Pre-coronavirus, one of this month’s most intriguing premieres was set to be Project XO, a dance installation inviting the audience to wear a robotic exoskeleton and be choreographed by its movements. Masterminded by New Movement Collective, a group of superlative contemporary dancers who come together to make ambitious happenings, we’ll have to bookmark that one for the future. But in the meantime, the company has made full-length films of its previous works available for free online.
It’s an interesting proposition since the majority of NMC’s work is immersive performance, the very opposite of watching a static screen. Even in well-shot pieces such as these, there’s a question about whether the film stands alone as a piece of art, or merely a record of what took place. The live-ness of the experience is flattened, and rather than experiencing the serendipities of an improvised journey, the camera decides your view.
Yet, as anyone who’s wandered confused around an immersive show will know, enforced focus can be a good thing. In Collapse (2016), one of the simplest scenes is made the strongest by the camera’s framing. Four dancers run on the spot, side by side, with detached determination, variously overtaking and dropping back in an interminable race with each other that has no destination. A perfect physical metaphor for modern life.
One signature of the company is closely handled duets, often stripped of traditional gender roles. Another is their appetite for collaboration with technology, design and architecture. Casting Traces (2012) involved navigating a paper maze designed by architect Elin Eyborg. Inspired by Paul Auster’s New York Trilogy, it’s a piece full of mysterious strangers and doppelgangers, silhouettes and clever shadow play, and also a sense of cautious weariness that permeates a lot of NMC’s work.
Nest (2013), took over the former Welsh Chapel (and ex-Limelight nightclub) in the West End of London to create a journey based loosely on Homer’s Odyssey. Architects Studio Weave designed huge, grid-like steel frames for the dancers to move in and around (at one point a boat cleverly appears inside them), and stunning lighting projections from Marshmallow Laser Feast make it look as if the floor is buckling in waves under the dancers’ feet. The flashing lights in the darkness, the clubby music mixed with Monteverdi – it was all pulse-raising when seen live and it’s still impressive on screen.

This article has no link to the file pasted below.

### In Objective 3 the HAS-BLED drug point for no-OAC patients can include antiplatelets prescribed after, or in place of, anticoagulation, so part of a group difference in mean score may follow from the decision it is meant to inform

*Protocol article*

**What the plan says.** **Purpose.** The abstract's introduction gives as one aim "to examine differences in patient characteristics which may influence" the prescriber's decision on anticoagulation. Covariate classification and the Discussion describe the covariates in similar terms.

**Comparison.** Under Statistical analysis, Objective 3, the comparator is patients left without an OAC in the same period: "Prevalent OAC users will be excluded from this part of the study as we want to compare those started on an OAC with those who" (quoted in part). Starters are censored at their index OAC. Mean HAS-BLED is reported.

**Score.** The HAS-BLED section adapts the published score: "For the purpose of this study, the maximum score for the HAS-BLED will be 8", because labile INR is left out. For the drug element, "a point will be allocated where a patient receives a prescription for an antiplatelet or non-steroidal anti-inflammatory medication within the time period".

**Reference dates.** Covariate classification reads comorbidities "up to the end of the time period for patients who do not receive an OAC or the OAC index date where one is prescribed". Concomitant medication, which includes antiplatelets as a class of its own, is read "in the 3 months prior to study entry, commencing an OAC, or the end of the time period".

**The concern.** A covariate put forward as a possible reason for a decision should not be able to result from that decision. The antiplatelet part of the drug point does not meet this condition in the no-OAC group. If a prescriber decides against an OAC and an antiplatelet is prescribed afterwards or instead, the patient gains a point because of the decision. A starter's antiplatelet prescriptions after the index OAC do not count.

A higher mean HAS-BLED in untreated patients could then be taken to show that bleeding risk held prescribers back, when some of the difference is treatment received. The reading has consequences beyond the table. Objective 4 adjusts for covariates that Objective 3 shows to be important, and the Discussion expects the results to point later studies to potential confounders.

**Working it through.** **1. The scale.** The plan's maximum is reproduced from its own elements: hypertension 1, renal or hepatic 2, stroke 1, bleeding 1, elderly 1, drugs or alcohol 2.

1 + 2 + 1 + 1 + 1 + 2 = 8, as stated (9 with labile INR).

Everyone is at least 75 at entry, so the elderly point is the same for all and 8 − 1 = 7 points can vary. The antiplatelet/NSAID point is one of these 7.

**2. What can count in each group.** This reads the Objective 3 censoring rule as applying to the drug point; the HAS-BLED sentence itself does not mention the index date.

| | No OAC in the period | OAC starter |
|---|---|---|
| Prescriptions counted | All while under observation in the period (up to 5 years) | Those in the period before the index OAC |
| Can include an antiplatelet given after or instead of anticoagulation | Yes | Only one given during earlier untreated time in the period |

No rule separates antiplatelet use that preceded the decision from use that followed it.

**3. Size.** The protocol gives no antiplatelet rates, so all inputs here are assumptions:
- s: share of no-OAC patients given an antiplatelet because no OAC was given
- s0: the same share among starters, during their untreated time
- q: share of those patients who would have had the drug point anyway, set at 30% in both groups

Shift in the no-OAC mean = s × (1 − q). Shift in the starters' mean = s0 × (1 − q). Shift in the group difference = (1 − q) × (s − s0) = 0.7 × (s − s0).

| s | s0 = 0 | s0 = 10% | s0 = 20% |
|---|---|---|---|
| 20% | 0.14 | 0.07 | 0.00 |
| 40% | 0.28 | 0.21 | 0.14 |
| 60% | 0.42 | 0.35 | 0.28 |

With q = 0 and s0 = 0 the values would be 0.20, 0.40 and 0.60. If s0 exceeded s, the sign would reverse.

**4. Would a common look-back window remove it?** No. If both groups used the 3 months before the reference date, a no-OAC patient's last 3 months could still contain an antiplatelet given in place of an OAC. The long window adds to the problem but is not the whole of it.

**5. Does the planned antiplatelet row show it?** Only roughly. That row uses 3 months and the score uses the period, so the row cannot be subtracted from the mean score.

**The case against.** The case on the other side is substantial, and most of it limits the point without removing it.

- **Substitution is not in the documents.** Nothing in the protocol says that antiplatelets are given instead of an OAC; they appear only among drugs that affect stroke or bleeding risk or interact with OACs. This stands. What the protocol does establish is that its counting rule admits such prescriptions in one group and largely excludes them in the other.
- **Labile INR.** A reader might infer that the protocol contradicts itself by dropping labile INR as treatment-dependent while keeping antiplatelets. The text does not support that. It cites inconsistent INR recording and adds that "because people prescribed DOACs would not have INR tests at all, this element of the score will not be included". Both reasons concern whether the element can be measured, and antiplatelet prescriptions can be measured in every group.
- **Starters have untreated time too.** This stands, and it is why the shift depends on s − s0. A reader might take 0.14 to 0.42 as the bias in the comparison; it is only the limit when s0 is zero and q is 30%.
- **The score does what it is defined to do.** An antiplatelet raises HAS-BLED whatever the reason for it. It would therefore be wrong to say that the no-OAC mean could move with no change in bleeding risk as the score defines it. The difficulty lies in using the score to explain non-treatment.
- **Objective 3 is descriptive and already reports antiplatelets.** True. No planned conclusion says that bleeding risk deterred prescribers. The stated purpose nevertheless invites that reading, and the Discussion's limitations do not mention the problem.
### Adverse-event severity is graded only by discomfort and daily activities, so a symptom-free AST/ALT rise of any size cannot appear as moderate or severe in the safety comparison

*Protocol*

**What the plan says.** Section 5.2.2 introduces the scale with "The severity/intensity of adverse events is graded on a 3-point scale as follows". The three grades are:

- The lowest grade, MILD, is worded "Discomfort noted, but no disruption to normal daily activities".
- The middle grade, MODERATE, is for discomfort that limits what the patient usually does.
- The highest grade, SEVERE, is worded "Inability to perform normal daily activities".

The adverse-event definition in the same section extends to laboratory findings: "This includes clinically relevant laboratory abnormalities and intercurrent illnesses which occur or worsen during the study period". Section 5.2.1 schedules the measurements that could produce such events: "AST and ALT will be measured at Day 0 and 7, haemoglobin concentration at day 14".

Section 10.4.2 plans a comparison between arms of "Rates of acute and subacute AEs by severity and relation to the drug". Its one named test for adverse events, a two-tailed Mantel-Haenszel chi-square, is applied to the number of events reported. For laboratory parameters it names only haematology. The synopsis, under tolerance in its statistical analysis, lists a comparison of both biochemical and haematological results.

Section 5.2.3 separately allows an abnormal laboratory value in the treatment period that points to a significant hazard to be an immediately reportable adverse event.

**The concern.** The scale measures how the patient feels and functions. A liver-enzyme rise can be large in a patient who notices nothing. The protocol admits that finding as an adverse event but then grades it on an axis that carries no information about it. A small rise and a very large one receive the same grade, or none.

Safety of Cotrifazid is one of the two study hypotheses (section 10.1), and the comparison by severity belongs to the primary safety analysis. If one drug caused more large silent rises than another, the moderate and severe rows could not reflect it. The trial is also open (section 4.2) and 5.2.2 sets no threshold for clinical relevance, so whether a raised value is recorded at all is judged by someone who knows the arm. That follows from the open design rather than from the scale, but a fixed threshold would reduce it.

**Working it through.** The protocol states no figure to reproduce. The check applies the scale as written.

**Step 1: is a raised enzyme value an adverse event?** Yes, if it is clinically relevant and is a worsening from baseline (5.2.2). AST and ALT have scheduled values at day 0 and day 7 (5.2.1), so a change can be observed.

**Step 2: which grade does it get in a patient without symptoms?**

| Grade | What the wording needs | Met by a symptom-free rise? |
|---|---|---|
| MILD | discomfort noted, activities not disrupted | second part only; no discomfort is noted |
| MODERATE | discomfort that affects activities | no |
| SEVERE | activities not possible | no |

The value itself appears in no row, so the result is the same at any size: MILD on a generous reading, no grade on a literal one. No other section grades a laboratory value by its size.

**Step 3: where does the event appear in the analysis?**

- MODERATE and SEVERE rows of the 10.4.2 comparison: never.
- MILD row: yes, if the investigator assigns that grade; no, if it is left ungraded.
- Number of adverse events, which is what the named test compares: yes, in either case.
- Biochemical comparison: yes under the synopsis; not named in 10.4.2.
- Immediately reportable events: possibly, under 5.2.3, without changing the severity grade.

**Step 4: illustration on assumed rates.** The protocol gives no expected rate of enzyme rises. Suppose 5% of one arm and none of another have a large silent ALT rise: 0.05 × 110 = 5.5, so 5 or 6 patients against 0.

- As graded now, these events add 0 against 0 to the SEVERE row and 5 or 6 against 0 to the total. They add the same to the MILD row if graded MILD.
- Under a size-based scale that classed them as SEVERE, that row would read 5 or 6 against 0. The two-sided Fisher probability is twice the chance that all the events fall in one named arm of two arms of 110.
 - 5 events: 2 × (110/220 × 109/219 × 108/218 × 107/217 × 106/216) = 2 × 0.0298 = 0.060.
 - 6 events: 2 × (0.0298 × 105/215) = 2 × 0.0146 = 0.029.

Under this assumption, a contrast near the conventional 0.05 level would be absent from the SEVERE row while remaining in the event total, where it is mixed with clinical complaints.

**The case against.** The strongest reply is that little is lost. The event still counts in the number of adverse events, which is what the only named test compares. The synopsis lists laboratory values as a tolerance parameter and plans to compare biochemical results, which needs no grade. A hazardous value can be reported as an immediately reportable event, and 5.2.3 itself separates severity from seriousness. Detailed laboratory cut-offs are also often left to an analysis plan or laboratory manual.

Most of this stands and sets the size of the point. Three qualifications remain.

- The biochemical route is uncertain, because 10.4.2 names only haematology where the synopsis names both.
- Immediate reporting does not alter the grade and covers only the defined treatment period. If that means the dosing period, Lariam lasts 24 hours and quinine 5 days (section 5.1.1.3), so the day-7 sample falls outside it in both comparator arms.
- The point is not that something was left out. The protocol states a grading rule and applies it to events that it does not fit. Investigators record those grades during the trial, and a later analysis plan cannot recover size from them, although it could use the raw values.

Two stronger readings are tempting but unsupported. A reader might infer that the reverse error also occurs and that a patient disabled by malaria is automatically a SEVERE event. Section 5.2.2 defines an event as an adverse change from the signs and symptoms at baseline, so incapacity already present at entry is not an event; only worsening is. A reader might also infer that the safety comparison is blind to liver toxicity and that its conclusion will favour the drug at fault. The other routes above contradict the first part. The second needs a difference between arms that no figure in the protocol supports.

But NMC’s architectural attention to space loses potency when you’re not experiencing it in three dimensions. And the things that make for curious surprise when you’re exploring an atmospheric building – discovering someone wedged up into the ceiling or two dancers wearing pig masks – just feel random on film. Yet there are also small moments, easily missed, that shine through, such as a snippet of a duet from Jonathan Goddard and Gemma Nixon, two dancers with rare affinity, moving with absolute seamlessness (the bit where Goddard rubs his temple along Nixon’s calf I rewound to savour again).
On film, there’s no doubt that narrative is an easier sell than thematic or abstract dance, which demands a commitment from the viewer that we’re not in the habit of giving to the small screen. Without the excitement of being at a live event, weaknesses of choreography or concept are more exposed – you can sometimes feel the lack of a single, driving vision in the collective nature of NMC’s work. But whether it’s a document or a standalone work (jury’s out), there are still rewards to be found by delving into the archive. At least until the chance to be choreographed by robots comes around.
• New Movement Collective’s previous works are available online.
Source: The Guardian